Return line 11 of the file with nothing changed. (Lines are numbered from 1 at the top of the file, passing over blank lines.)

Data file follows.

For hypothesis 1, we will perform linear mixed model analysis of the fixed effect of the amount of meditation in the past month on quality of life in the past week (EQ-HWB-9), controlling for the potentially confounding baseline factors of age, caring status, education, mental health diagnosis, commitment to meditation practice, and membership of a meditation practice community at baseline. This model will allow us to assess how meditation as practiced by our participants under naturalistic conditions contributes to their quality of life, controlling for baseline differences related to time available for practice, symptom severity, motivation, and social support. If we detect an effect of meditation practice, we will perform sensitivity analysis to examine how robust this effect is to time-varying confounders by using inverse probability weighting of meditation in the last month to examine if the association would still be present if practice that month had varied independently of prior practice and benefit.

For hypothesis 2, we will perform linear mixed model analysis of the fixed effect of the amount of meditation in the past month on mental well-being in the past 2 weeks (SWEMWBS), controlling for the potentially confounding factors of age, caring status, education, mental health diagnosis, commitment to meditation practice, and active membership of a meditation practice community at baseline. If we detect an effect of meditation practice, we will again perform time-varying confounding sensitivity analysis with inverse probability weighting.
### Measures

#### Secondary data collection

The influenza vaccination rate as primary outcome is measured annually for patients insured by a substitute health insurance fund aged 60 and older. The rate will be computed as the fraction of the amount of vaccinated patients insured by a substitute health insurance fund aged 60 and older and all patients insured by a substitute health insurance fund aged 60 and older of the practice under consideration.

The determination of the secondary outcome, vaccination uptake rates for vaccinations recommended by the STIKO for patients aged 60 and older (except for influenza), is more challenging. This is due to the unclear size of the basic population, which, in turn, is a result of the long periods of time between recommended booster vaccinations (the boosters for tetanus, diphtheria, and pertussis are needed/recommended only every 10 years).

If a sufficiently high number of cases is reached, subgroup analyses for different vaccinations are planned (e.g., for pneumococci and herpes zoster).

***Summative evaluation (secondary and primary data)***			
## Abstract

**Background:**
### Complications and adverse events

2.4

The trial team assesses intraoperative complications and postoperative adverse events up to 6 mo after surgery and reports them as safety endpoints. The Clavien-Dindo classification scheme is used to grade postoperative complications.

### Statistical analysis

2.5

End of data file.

### Complications and adverse events